Sunday, May 7, 2017

Feud: Bette and Joan. The Complete First Season


Television now has allowed itself to tell one story, briefly, without a desire to go on for several seasons.  Feud: Bette and Joan is in the tradition of another Ryan Murphy production, American Horror Story, in that every season will tackle another subject (next season, it will be the feud between His Royal Highness Charles, Prince of Wales, and his first wife, the late Lady Diana Spencer.  Still no plans as of this writing to tackle Olivia de Havilland/Joan Fontaine feud.  All's the pity).

Bette and Joan chronicles the war between Bette Davis (Susan Sarandon) and Joan Crawford (Murphy muse Jessica Lange) primarily centered around the making of the only film they made together: What Ever Happened to Baby Jane?. We see how these two divas undercut each other in ways large and small, both during the production and the follow-up, Hush...Hush, Sweet Charlotte (which Crawford pulled out of through less-than-straightforward, unable to endure another round with Davis). It's a well-produced limited series, with standout performances by Lange, Sarandon, Alfred Molina as director Robert Aldrich, Stanley Tucci as Warner Brothers head Jack Warner, and Judy Davis as gossip maven Hedda Hopper.

Curiously enough, the war between Hopper and her fellow gossip maven Louella Parsons might make for a good Feud season, their rivalry already covered in a television movie, Malice in Wonderland.

I say well acted, which it was, but I also was not convinced by Lange's portrayal of Crawford.  Physically, Lange and the make-up crew did wonders to capture the Crawford look.  Vocally, in all eight episodes of Bette and Joan, Lange never sounded like Crawford.  There was a soft, breathy tone to her voice that didn't come close to what I remember of the real Crawford.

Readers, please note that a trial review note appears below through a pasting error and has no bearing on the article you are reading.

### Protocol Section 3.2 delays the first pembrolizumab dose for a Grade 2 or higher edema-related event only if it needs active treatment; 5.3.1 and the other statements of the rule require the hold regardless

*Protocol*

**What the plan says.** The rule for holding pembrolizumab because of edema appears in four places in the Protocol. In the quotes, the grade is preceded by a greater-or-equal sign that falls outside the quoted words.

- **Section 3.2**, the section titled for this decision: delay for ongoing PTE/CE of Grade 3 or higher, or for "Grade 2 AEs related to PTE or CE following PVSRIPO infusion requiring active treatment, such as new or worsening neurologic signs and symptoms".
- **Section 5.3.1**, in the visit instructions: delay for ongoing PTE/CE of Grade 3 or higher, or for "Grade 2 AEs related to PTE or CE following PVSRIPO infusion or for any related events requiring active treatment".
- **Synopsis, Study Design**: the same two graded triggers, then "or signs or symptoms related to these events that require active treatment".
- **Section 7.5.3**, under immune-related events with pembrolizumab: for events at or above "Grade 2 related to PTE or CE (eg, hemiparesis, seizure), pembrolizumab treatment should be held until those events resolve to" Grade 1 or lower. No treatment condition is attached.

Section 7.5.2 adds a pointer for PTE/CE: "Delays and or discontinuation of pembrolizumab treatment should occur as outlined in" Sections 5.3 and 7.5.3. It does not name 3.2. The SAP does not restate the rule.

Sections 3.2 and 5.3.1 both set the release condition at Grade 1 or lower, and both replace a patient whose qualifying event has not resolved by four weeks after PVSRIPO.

Much better was Sarandon as Davis.  It wasn't an impersonation, but Sarandon got the short, clipped manner to Davis.  Molina was a delight as the forever put-upon Aldrich, having to deal with power-mad moguls and temperamental divas making his life eternally miserable. Davis was all acid as Hopper, frenemy to Crawford.  I think Tucci wasn't spot-on as the tyrannical Warner, the last of the great movie moguls, but when it came to Hollywood, Feud really is more about how it is today than how it was yesterday.

Feud is not just a tale of two women locked in a lifelong war that went on beyond the grave (Davis, outliving Crawford by more than a decade, still bitched about her long after Joan's body was a-moldering in the grave).  It's also about the relatively low position women have in Hollywood.  Warner at first doesn't want to hire Crawford and/or Davis for anything.  First, both of them gave him endless trouble when working for Warner Brothers (Davis more than Crawford, but both insufferable to him).  Second, he considers both of them, women in their fifties, would appeal to audiences.

Warner coldly dismissed them both due to their ability to arouse him sexually.

There's more than poetry in that idea, as today very few actresses past forty have both box office and 'sex' appeal.  Meryl Streep is a rare example, but today's Hollywood, like the one that saw Crawford and Davis relegated to has-beens, does not go out of its way to hire actresses of a certain age.  As I've pointed out, in the past decade the Best Actress Oscar winner has been on the young side (ironically, Streep pushes the average age up), while the Best Actor winner tends to be older.  The youngest Best Actor winner this decade is actually older or the same age as five Best Actress winners.